We can buy our groceries, movie tickets and a cup of coffee with just a simple slide of our bank card or a single touch on our smartphone. But even though this ‘new’ payment systems were introduced years ago, a recent survey of Future Thinking shows a lack of trust. If ‘contactless’ wants to grow, it really needs to get the elderly on board. Read more
Even if you’re number one, you have to think like number two. Market leaders simply can’t stop and enjoy their lead, because the competition is keen to take their spot at the top. This also applies to companies in the payments industry: market leaders must continue to innovate in order to maintain the largest market share and to remain relevant. We see a distinct difference in business models emerging nowadays: companies either choose to focus on payments or they focus on the user experience. In the era of rapid digitalisation, what is the best strategy for financial companies to get and remain relevant?
Even with the growing popularity of electronic payments, mobile banking and digital wallets cash remains resilient. That is the conclusion of the recent publication of G4S, a cash management company, on cash use across 28 European countries. ‘The volume of cash in circulation has increased 11 percent up to 2015 with cash now making 60 percent of all payment transactions’, according to the report. Is cash here to stay? The answer of that question depends on who is answering it. “In five years the vast majority of the cash will be out of the system”, says the opposing side MasterCard.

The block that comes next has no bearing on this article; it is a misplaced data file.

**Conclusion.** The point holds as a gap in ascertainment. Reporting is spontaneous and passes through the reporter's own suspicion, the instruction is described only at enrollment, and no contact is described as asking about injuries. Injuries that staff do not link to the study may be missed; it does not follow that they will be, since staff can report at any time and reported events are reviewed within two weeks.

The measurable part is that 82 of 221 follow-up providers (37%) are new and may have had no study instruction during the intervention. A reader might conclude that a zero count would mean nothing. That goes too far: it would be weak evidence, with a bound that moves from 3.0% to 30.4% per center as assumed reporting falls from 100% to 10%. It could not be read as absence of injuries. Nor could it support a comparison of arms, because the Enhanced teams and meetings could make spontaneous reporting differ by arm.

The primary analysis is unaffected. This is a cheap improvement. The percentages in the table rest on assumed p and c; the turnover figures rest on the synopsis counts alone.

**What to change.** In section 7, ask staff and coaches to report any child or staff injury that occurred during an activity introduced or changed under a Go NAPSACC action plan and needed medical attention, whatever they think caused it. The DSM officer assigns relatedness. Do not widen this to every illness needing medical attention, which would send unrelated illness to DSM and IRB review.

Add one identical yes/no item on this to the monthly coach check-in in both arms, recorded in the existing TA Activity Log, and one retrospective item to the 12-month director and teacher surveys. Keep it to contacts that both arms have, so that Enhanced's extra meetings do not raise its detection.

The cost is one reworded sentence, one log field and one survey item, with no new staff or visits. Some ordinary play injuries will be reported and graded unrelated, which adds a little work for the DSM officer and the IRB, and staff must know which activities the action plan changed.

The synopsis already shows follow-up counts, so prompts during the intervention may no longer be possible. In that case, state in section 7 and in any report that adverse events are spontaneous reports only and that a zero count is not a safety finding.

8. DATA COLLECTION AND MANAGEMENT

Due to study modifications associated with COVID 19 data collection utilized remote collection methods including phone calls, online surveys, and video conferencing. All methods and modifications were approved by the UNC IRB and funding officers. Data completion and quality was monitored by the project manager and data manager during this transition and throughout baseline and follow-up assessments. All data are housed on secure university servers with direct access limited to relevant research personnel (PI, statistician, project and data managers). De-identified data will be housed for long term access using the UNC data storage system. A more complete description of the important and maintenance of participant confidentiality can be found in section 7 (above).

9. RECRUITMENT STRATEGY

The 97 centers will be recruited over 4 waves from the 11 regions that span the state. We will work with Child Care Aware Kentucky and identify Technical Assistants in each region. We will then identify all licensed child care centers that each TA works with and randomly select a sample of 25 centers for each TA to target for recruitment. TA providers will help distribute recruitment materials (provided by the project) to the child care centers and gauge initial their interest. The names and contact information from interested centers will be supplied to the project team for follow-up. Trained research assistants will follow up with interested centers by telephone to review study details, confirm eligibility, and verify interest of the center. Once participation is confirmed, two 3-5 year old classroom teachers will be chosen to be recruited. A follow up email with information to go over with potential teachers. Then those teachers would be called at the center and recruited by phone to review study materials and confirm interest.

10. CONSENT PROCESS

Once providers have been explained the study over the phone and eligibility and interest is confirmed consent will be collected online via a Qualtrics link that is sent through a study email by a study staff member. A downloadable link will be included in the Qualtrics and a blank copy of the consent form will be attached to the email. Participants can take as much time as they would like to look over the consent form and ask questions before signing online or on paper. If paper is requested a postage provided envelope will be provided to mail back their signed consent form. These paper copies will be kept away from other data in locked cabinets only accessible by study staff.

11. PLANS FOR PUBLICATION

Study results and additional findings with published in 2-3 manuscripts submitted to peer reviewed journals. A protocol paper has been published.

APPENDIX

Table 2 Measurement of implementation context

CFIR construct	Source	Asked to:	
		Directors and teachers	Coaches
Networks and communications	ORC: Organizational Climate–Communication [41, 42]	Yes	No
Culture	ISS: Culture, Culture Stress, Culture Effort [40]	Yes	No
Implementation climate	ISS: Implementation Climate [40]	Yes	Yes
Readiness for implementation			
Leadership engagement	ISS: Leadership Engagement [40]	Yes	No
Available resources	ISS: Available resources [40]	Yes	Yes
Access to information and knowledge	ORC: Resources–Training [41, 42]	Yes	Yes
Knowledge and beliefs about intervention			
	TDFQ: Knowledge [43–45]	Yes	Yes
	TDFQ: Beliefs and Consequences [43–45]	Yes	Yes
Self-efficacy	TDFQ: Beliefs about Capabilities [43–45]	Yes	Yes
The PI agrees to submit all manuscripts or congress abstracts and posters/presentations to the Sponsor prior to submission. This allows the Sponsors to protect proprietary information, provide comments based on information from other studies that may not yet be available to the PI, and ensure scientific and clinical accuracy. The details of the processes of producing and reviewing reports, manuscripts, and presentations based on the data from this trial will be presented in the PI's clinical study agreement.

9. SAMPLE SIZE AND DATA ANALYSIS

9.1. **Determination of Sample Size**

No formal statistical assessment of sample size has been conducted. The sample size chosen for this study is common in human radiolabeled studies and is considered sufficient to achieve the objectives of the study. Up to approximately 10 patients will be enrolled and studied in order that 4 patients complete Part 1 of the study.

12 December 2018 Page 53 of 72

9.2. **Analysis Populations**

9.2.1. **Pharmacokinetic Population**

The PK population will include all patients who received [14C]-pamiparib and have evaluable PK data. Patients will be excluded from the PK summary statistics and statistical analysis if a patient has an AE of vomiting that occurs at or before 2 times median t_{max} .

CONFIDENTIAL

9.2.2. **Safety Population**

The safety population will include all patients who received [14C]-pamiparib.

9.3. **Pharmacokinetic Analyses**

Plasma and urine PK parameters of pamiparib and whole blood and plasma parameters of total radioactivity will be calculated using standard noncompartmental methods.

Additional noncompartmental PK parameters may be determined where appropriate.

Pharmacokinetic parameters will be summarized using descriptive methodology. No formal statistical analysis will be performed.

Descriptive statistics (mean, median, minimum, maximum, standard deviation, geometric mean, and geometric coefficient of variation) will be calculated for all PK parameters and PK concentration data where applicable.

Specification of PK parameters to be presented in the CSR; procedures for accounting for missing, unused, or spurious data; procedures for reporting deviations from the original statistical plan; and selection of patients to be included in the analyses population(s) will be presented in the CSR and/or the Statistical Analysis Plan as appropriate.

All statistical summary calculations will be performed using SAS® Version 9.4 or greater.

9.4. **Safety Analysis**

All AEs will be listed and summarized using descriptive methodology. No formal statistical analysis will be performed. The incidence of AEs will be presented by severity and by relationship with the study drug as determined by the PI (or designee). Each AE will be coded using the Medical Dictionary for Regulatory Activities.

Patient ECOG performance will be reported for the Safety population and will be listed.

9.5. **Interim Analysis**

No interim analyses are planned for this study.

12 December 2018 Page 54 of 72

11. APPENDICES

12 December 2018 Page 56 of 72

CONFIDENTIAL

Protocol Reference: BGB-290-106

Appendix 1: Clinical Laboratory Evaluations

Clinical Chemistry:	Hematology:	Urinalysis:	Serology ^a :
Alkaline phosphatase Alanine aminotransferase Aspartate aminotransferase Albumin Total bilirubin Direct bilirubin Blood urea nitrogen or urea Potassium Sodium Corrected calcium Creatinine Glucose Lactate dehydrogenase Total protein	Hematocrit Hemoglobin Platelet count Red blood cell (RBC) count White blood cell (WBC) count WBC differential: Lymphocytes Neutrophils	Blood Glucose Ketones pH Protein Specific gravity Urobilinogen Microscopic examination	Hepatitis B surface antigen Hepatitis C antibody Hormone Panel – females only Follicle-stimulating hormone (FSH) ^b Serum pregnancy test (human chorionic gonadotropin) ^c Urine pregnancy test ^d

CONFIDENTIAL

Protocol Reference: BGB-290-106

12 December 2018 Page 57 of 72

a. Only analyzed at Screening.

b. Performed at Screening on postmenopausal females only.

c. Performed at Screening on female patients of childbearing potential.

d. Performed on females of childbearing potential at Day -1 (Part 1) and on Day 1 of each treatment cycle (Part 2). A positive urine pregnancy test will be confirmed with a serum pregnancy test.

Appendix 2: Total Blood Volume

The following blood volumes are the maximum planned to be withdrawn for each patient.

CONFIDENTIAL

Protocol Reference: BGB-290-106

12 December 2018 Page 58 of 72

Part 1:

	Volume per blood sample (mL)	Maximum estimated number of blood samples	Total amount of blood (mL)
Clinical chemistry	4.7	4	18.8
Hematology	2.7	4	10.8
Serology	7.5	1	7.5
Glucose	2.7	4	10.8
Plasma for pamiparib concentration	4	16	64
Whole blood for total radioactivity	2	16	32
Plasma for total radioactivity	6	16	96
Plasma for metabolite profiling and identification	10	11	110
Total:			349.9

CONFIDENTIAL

Let’s zoom in on the various opinions and beliefs on the future of cash payments. To say something about the future, it is eminent to research the present state; how many transactions are made with cash and is there a trend in cash payments? Read more
The rapidly growing popularity of mobile peer-to-peer (P2P) cash transfers in recent years holds pride of place as one of the most exciting developments in m-payments & commerce. An Economist Intelligence Unit (EIU) survey of major European banks reveals that financial technology is radically alter the relationship between the users and providers of banking services, with 65% of the over 200 banking executives interviewed expecting further growth especially in retail P2P payments.
P2P payment services enable individual users to transfer small amounts of cash in real time – to split the bill for an evening out, for instance, or to pitch in for a collective gift – using “instant payment” mechanisms that make the transferred funds immediately available to the beneficiary, essentially doing away with the tedious and time-consuming procedures associated with bank drafts (which are still preferred for transactions entailing larger sums). Read more